The son of a wealthy judge and landowner, Richard Stockton was born in Princeton, New Jersey in 1730. He completed his primary education at West Nottingham Academy. He later graduated from the College of New Jersey (present day Princeton University) and then went on to study law. He was admitted to the bar in 1754.
Stockton was recognized as one of the best lawyers in New Jersey by the middle of the 1760's. He served on the executive council of New Jersey for six years starting in 1768, and he also sat on the provincial Supreme Court from 1774 until 1776.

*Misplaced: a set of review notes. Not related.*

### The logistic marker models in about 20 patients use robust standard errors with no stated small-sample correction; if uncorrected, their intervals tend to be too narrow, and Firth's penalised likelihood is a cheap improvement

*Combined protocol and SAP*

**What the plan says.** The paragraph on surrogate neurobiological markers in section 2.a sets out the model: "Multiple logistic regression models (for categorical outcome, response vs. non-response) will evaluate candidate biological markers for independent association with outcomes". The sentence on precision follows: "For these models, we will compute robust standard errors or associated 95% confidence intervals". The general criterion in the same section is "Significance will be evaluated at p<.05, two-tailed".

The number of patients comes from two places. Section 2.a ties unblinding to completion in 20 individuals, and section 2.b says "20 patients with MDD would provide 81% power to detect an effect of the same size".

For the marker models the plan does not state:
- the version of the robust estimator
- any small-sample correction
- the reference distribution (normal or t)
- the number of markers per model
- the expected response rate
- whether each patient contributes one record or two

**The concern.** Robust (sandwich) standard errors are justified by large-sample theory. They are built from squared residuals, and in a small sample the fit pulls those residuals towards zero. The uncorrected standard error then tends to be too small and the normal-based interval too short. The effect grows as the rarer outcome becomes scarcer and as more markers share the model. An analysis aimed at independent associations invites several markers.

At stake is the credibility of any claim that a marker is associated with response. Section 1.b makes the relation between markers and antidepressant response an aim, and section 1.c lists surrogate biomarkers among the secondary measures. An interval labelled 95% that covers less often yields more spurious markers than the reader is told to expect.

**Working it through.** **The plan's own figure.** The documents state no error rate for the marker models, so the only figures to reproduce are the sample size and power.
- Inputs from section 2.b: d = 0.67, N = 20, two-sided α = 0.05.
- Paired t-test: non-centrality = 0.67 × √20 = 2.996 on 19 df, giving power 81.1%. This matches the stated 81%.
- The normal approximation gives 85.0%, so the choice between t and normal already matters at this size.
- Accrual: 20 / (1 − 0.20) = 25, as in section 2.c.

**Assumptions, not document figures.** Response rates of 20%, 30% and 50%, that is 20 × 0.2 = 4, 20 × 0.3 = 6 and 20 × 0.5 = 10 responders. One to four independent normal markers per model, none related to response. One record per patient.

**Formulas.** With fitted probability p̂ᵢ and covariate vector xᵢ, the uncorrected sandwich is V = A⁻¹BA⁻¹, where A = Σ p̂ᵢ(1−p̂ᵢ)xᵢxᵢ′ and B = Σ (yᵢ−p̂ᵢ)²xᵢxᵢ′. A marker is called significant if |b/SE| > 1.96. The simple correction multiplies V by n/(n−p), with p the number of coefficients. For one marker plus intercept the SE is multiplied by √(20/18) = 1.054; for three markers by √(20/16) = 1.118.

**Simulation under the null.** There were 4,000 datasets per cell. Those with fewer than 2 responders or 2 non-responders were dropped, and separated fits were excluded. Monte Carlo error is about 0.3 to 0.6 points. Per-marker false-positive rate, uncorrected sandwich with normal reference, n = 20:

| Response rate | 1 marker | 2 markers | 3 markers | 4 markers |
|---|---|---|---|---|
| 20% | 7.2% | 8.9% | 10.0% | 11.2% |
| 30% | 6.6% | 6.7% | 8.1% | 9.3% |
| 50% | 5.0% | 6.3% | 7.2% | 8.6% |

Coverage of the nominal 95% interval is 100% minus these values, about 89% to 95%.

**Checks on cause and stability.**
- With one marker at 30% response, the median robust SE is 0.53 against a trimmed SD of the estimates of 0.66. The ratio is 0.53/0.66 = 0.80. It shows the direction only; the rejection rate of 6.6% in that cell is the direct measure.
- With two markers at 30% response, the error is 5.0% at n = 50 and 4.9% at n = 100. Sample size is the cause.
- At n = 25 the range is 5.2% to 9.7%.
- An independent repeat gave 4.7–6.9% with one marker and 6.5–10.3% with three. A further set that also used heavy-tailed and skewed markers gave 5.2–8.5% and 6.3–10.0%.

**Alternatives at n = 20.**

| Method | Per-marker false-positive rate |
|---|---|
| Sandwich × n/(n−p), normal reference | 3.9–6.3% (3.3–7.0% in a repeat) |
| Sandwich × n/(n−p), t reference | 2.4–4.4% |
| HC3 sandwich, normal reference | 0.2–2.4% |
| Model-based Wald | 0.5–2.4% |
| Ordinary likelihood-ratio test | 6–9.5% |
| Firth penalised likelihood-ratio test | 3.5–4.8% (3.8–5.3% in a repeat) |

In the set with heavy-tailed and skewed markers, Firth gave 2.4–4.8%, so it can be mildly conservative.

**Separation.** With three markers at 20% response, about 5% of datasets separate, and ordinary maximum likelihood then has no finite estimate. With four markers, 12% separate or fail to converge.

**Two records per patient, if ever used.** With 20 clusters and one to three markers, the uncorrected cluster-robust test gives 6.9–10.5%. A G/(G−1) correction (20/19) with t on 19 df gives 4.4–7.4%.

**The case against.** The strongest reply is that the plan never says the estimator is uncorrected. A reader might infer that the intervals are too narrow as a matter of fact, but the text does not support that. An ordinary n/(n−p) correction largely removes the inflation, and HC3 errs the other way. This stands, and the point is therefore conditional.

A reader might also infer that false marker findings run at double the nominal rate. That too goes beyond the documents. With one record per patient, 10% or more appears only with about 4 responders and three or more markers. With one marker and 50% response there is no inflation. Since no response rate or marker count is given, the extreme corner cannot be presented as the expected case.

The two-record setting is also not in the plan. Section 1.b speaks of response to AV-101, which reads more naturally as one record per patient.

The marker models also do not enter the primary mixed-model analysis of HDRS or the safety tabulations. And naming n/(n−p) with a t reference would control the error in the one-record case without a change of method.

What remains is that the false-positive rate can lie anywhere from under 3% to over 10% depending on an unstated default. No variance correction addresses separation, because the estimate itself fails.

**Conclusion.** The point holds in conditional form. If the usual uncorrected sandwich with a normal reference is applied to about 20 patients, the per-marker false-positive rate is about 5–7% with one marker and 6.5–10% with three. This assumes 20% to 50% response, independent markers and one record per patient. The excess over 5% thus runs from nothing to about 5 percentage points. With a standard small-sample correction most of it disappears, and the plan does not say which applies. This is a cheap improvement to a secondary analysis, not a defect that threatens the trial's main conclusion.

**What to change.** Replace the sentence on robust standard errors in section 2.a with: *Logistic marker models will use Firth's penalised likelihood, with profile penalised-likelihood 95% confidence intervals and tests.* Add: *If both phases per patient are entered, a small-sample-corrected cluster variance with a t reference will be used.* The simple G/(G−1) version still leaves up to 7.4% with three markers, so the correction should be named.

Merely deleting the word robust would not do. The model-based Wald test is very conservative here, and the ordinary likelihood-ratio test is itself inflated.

Stockton’s involvement with the Revolutionary cause dated back to its beginning in 1764. He pushed for American representation in Parliament and later, after the passage of the Stamp Act, challenged British authority as a whole. Later on, due to fears of war however, he backed down a bit and promoted the notion of colonial self-rule under the Crown. In 1776 he began attending the Continental Congress, voted for independence and signed the Declaration of Independence.
Richard Stockton was captured and held as a prisoner by the British in Perth Amboy, N.J. and New York. He was released in 1777, but never fully recovered. He was fifty years old when he died in Princeton, New Jersey in 1781. He was laid to rest in the Stony Brook Quaker Meeting House Cemetery.